Housing associations have to take the long view
"We need to be mindful of our mission and role as anchors in the community. Housing associations are in it for the long run and should be careful about drawing back or retrenching in response to near term challenges."
Chan Kataria, Group Chief Executive
2020 was one of the most challenging years most of us can remember – and we’re not out of the woods yet.
The pandemic will continue to dominate the scene in 2021. This is evident from the increasing numbers of infections, hospitalisations and deaths, not to mention the emergence of new and potentially more threatening strains of the virus.
On a positive note, mass vaccinations are happening at speed and we can see some hope for the future. The biggest hope we have is that as human beings we are good at learning, adapting and transforming. This is as true of the housing sector as it is of us as individuals.
We have seen this adaptability throughout the pandemic with associations continuing to provide essential housing and care services. We have seen our colleagues go the extra mile in making wellbeing calls, delivering food parcels, and participating in community activities to help those most in need. We have continued to develop and sell homes, albeit in reduced numbers, and have strong liquidity to ramp up output when lockdown begins to ease.
This resilience will be crucial going forward. The economic impact of the virus will be harsh, with increasing job losses having damaging consequences for many in our communities. Youth unemployment is particularly high and will have implications for housing need and community cohesion in the years to come. Development sites are open but operating at 50-60% of their normal capacity – a fact that will be of no help to those in housing need.
So where do we go from here?
First and foremost, we need to be mindful of our mission and role as anchors in the community. Housing associations are in it for the long run and should be careful about drawing back or retrenching in response to near term challenges. Our customers will be going through some very difficult times and this is when our interventions in housing, care and employment will make a real difference.
At a time when private businesses are struggling the role of the social economy becomes ever more important in the post pandemic economic and social recovery. This means increasing partnerships and collaboration between housing associations, local authorities and other voluntary sector bodies who share common values.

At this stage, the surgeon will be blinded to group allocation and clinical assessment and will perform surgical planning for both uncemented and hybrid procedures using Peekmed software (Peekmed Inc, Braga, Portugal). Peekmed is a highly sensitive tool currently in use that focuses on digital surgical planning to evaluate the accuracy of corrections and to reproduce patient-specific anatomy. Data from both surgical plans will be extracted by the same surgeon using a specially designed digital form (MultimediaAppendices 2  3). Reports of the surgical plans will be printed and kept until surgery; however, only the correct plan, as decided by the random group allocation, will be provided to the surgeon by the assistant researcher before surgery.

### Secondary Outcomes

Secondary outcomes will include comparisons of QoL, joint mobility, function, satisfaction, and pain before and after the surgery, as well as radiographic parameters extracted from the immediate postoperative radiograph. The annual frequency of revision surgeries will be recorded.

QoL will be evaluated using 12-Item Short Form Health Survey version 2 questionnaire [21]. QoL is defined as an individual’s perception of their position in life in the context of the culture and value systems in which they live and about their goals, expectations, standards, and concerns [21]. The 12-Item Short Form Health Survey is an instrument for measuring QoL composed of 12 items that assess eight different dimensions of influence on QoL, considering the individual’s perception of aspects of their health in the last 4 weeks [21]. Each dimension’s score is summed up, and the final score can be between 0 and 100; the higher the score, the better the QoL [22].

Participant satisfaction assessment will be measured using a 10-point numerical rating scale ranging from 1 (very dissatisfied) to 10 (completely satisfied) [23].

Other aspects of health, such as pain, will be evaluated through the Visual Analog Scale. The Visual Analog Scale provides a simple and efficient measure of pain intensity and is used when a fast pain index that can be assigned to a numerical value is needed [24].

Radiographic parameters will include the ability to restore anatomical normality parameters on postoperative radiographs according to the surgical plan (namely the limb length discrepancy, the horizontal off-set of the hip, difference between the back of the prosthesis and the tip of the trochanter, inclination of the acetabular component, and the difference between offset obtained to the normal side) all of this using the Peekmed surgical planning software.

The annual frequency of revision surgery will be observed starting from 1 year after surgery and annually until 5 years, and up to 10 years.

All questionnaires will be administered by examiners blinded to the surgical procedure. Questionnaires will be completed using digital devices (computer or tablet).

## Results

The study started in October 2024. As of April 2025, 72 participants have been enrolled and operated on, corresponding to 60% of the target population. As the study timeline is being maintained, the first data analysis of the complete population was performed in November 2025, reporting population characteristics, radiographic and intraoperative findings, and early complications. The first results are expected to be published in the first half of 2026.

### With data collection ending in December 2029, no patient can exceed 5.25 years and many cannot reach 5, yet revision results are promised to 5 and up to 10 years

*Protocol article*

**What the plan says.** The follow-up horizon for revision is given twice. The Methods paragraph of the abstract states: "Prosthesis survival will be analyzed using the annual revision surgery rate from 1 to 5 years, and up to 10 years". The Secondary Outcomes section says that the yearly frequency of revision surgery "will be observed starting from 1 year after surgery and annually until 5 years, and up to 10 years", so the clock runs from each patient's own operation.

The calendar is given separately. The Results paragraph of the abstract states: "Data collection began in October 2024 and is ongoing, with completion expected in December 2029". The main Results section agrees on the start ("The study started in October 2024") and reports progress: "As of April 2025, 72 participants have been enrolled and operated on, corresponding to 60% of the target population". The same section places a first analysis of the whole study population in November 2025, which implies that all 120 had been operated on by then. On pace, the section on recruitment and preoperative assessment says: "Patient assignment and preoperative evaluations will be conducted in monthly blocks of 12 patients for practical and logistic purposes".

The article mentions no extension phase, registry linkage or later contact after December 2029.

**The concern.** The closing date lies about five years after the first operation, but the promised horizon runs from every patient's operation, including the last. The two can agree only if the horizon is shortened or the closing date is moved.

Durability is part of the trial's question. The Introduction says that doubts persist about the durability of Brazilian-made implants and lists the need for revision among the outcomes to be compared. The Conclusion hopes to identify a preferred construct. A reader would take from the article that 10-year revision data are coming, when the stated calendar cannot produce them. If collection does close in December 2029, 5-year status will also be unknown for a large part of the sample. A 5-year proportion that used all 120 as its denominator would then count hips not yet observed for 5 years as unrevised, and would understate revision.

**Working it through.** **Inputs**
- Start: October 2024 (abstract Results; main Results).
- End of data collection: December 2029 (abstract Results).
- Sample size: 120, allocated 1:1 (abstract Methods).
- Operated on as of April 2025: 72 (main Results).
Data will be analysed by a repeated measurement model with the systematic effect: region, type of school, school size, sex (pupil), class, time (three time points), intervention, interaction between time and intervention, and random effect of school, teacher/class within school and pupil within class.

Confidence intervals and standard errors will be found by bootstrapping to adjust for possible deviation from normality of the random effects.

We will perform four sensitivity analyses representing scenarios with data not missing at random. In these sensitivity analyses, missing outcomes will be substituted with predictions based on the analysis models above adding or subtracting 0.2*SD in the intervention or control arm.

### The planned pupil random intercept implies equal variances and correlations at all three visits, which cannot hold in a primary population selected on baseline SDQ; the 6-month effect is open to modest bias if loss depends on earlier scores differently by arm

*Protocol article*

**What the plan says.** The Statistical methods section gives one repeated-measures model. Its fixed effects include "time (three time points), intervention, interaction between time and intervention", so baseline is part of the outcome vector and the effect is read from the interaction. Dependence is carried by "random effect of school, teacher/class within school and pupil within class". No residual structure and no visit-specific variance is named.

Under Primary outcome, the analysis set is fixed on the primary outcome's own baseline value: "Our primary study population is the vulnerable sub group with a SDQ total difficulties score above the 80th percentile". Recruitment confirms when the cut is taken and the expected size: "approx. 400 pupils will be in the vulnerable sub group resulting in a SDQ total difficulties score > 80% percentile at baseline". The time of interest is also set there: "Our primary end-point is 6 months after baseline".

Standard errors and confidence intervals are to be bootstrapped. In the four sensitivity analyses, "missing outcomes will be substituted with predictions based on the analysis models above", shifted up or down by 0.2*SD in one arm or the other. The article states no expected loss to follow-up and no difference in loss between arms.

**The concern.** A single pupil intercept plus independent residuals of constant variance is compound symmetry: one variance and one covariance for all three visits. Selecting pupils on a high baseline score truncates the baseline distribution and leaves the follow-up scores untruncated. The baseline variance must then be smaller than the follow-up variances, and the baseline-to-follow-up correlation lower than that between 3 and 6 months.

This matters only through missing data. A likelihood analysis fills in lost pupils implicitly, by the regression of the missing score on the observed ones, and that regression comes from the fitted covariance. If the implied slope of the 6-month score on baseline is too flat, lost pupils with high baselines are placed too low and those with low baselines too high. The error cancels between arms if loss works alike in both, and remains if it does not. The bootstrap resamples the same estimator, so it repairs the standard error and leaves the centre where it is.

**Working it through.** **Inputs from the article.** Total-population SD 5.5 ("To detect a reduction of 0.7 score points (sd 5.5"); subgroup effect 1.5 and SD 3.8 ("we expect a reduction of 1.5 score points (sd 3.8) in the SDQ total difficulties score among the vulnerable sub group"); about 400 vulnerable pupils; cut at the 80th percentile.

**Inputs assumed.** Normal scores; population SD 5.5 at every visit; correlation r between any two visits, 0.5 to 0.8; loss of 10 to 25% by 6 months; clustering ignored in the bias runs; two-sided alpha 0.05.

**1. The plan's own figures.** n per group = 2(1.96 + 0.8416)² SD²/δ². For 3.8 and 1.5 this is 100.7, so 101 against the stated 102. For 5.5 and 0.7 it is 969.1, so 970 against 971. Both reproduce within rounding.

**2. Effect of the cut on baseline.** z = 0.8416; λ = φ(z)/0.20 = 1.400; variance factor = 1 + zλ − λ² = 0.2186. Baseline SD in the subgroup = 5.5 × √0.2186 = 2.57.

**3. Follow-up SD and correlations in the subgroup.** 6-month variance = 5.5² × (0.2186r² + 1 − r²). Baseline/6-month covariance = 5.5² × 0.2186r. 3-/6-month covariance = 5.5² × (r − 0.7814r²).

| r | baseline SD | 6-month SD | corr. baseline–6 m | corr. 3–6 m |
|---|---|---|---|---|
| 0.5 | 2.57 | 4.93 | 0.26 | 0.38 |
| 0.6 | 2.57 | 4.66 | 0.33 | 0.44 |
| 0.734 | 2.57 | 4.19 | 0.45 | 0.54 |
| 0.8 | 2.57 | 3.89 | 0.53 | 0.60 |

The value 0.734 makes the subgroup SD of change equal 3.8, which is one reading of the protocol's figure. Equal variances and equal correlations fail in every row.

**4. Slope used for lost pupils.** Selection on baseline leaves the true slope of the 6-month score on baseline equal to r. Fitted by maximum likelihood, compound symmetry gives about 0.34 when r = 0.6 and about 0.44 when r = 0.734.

We have seen some good examples of strong partnerships over the last year, including joint initiatives with local authorities to help the homeless, inter-agency initiatives to address anti-social behavior and local hubs to coordinate care services and supply of PPE.
2021 is also a major milestone for emh group as it will be our 75th anniversary this year. The challenges encountered by our founder, Peter Elderfield, in the aftermath of the war were severe. One in three houses were destroyed by bombings and there were labour and material shortages. Yet, despite this, he doggedly stuck to his vision to build homes and meet the needs of homeless and penniless ex-servicemen.
Of course, we cannot do everything at once and there are trade-offs to be made. Whether this is between investment in existing homes and building new ones or, indeed, between investing in new homes and investing in community initiatives to improve opportunities for people. Choices involve trading off interests of different stakeholders, not least between current and future residents. The choices we make will have long lasting implications for our communities and reputation.
It is vital, therefore, that we address these trade-offs in a way that is transparent and engages key stakeholders – residents, politicians, local authorities and others. As one of our most important partners, local authorities will understand these trade-offs as they have had to make difficult choices in the face of austerity.
This engagement is particularly important when, for instance, housing organisations are choosing to close local offices in favour of remote and agile working arrangements. It is sobering to think how many local businesses rely on our presence in the local communities - from burger vans and local cafes to corner shops and hairdressers. As social businesses integral to those communities we need to explain the rationale behind these decisions.
During this year, more people will lose their jobs and private businesses will struggle to survive. Housing associations are an important part of the social economy and have a strong role to play in helping the country build back stronger.